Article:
# Monitoring the stability

The a priori bounds in equations (4.4.4) and (4.4.6) are generally not at all tight and are of limited usefulness in monitoring the stability. We therefore now look at a posteriori methods of monitoring stability. If instability is detected, further work will be necessary to get a solution with as much accuracy as the data warrants. This might involve iterative refinement (Section 4.13), choosing the pivotal sequence afresh, or even working with greater precision.

Two forms of stability monitoring are suggested by the discussion of Section 4.3. After the factorization has been found we may compute the factorization-error matrix H = LU — A, or after the solution has been found we may compute the residual vector r = b — Ax.

Computing the residual r is easier, and in practice this measure for the stability of the solution is usually employed. Indeed, if ||r|| is small compared with ||b||, we have obviously solved a nearby problem since Ax = b — r; if ||r|| is small compared with ||A|| ||x||, then x is the exact solution of the equation (A + H)x = b where ||H|| is small compared with ||A|| (see Exercise 4.4). Thus, if ||r|| is small compared with ||b||, ||Ax||, or ||A|| ||x||, we have done a good job in solving the equation.

For the converse, it is important to compare ||r|| with ||A|| ||x||, rather than with | b| since | r| may be large compared with | b| in spite of an accurately computed approximate solution. The set of equations

has as exact solution

yet the approximate solution

which would be considered very accurate on a 3-decimal computer, has residual

and certainly ||r|| is large relative to ||b|| (although not with respect to ||A|| ||x||). This is an example of ill-conditioning, a subject to be explored later in this chapter.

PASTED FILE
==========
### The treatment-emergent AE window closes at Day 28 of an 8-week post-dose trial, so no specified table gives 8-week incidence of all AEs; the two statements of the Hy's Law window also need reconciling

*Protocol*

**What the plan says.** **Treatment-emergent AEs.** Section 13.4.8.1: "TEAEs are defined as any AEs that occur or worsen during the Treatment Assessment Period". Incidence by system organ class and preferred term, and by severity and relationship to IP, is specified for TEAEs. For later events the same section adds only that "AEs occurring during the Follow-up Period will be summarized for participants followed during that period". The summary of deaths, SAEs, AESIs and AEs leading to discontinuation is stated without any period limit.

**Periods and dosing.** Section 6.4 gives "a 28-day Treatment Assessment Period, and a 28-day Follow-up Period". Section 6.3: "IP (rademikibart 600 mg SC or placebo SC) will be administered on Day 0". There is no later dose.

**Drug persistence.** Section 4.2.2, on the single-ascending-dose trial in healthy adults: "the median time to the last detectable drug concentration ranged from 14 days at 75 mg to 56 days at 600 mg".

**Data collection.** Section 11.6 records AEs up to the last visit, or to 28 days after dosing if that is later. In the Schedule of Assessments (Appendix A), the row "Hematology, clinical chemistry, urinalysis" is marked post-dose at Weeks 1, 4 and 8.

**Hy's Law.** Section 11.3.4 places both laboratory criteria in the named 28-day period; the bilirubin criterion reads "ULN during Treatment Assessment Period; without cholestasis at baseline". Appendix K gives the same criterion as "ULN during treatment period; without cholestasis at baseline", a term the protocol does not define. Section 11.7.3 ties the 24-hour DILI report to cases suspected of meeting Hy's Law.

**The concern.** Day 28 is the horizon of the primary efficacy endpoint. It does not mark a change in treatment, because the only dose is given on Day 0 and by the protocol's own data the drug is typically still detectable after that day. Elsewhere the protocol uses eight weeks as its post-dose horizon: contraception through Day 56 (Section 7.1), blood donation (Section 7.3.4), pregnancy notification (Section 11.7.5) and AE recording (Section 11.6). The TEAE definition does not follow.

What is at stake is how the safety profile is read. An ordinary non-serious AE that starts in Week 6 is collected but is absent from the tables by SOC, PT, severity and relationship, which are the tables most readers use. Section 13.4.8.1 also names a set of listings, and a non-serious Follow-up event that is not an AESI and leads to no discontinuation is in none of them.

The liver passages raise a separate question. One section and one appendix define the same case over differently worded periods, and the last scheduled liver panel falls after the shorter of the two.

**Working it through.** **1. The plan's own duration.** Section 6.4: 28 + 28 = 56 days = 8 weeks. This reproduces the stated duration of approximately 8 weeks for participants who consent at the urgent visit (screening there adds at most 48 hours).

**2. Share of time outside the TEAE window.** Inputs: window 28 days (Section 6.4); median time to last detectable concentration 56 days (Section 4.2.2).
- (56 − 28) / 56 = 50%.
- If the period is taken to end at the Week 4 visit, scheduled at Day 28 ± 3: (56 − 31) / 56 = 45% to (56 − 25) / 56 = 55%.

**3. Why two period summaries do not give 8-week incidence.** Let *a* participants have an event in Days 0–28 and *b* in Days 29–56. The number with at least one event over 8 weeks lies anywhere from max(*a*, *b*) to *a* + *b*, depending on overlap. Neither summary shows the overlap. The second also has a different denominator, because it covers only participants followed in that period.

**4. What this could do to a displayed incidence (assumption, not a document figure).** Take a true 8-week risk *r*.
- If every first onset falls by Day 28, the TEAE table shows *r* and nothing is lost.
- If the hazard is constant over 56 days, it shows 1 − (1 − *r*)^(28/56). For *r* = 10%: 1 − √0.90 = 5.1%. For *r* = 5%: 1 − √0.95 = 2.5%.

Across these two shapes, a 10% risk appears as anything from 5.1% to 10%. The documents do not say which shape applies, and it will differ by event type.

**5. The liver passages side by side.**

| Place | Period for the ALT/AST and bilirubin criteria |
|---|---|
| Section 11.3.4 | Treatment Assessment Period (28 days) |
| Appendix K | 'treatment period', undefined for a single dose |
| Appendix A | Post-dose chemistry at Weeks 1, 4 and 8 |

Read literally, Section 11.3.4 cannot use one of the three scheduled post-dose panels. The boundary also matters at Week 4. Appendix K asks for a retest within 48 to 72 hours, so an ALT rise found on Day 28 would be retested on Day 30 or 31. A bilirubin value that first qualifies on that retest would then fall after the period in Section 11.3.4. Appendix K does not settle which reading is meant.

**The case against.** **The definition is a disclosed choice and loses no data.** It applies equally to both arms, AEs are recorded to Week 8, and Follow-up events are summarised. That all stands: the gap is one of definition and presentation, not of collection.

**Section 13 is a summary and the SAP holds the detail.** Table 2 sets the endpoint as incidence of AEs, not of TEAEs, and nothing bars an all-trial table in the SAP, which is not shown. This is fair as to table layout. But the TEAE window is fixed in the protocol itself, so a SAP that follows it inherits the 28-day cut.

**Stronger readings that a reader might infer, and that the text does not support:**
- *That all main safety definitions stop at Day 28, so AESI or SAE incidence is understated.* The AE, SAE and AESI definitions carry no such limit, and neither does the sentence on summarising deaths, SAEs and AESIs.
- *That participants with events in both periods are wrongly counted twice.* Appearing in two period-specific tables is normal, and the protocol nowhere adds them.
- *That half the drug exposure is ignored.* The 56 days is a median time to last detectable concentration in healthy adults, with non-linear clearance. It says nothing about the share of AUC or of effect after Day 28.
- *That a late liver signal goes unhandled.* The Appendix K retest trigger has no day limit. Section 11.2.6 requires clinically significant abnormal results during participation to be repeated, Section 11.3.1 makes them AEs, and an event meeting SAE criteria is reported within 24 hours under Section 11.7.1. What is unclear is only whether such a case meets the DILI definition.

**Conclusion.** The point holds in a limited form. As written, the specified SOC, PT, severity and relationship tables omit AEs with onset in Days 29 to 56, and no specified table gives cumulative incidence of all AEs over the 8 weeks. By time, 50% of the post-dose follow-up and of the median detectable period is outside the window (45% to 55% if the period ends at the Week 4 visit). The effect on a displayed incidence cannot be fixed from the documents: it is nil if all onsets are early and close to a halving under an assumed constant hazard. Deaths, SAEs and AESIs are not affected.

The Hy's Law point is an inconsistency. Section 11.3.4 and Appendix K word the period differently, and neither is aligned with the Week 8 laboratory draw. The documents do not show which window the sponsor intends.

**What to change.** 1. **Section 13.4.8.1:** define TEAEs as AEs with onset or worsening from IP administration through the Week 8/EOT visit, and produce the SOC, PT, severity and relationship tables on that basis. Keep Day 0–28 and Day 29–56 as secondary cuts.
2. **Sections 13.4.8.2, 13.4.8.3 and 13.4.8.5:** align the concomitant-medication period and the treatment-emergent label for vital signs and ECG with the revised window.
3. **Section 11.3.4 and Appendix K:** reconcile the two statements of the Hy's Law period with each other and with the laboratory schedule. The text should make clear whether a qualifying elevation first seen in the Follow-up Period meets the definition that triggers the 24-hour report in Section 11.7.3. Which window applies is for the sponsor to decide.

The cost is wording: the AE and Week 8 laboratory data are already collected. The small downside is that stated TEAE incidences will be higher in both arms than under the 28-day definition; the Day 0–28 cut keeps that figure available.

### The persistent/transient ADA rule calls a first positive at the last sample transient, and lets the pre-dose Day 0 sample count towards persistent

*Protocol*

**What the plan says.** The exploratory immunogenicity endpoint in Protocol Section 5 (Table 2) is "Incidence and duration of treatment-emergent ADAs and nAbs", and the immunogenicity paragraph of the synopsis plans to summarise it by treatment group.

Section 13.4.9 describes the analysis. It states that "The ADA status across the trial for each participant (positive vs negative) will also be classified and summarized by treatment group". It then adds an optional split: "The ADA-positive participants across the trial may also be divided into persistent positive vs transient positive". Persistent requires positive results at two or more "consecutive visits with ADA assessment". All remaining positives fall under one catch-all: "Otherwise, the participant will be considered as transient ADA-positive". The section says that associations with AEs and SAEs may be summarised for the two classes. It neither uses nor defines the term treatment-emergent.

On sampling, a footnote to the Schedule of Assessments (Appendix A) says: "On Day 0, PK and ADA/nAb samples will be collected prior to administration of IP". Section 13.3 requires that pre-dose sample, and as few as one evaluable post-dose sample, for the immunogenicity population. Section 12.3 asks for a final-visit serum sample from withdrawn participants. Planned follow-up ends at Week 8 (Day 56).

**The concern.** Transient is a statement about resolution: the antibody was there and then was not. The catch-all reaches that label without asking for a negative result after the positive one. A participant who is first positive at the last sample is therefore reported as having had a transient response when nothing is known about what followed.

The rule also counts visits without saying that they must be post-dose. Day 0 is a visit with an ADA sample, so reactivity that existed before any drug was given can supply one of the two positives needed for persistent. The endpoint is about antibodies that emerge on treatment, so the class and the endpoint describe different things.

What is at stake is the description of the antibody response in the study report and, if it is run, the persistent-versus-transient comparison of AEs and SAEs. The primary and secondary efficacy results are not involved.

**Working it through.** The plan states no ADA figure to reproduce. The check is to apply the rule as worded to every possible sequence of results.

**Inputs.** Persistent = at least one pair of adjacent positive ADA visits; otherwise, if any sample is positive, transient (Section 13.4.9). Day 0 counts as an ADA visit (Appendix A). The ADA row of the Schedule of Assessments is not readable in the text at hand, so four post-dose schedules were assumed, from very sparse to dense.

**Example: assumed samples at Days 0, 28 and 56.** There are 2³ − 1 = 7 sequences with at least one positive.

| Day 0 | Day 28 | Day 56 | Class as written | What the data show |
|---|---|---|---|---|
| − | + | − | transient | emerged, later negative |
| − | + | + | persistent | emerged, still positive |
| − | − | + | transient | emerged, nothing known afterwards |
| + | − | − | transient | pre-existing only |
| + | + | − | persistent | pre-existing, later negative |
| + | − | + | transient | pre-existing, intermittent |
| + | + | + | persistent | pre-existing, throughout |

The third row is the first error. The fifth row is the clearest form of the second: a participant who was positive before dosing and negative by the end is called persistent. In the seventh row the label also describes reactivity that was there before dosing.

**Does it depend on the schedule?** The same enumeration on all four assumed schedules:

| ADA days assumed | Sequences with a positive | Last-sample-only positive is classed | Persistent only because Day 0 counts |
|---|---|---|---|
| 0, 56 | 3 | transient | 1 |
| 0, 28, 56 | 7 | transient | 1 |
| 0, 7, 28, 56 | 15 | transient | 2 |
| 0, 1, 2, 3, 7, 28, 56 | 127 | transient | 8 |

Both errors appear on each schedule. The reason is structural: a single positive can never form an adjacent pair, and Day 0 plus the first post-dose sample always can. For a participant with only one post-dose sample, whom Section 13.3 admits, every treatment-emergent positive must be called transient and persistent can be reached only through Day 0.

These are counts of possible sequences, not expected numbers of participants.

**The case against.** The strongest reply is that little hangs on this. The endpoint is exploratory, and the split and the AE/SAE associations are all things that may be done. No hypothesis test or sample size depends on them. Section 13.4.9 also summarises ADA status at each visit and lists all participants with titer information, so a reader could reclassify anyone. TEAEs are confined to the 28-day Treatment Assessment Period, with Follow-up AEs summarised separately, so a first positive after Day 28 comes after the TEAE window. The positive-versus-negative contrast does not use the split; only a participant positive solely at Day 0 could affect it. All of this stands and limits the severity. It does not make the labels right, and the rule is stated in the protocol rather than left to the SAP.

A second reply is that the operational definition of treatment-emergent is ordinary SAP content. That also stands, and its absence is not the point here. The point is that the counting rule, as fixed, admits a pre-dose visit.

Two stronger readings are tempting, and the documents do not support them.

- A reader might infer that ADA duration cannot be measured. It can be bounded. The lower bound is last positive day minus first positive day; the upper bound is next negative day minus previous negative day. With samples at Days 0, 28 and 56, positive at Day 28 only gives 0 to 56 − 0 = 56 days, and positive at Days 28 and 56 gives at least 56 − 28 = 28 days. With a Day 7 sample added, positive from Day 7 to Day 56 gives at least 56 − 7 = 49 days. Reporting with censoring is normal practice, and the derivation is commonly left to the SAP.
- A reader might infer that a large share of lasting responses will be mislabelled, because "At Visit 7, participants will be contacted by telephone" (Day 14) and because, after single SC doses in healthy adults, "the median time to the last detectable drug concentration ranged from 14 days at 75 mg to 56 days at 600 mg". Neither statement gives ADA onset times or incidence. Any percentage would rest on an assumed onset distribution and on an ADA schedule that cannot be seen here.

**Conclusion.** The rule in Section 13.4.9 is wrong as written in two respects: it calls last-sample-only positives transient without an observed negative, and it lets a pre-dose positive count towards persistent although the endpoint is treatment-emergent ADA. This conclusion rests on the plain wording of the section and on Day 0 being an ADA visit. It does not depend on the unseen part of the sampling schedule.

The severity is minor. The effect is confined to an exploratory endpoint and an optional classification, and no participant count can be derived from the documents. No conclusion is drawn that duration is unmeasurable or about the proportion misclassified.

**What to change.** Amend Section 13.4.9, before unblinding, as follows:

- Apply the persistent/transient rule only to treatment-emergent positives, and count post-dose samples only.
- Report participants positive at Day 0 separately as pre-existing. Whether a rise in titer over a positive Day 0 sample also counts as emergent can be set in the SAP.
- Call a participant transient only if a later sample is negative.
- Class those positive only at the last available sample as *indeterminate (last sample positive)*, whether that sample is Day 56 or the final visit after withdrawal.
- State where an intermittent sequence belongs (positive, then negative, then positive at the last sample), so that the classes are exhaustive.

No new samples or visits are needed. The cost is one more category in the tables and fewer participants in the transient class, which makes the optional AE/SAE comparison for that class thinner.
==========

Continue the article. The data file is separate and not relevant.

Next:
Moreover, r tells us nothing about the behaviour for other vectors b. For example, the linear system with matrix (4.3.1) and right-hand side vector

has the exact solution

and this would be produced exactly by our 3-digit computer with the algorithm of Section 4.3. This does not imply that the factorization is stable, but rather that the instability does not affect the solution for this particular b. We cannot assume that the same will be true for other vectors b, and we know that the algorithm of Section 4.3 is unstable.

The alternative of stability monitoring by checking the size of

is expensive. Even computing p = maxj_{jjk} a^{(k)} is expensive, since it involves

testing over all *i,j,k,* which is an *O(n ^{3})* operation for a dense matrix.

Attempts have been made to find bounds for p (for example, Erisman and Reid (1974)) but, for general matrices, the bounds are too loose to be useful. We describe a practical application where this has been used effectively in Section 4.8.

The best way of monitoring stability is to compute a posteriori the scaled residual

Note that this will not tell you how accurate the solution is, but only how close the problem that was actually solved is to the original problem.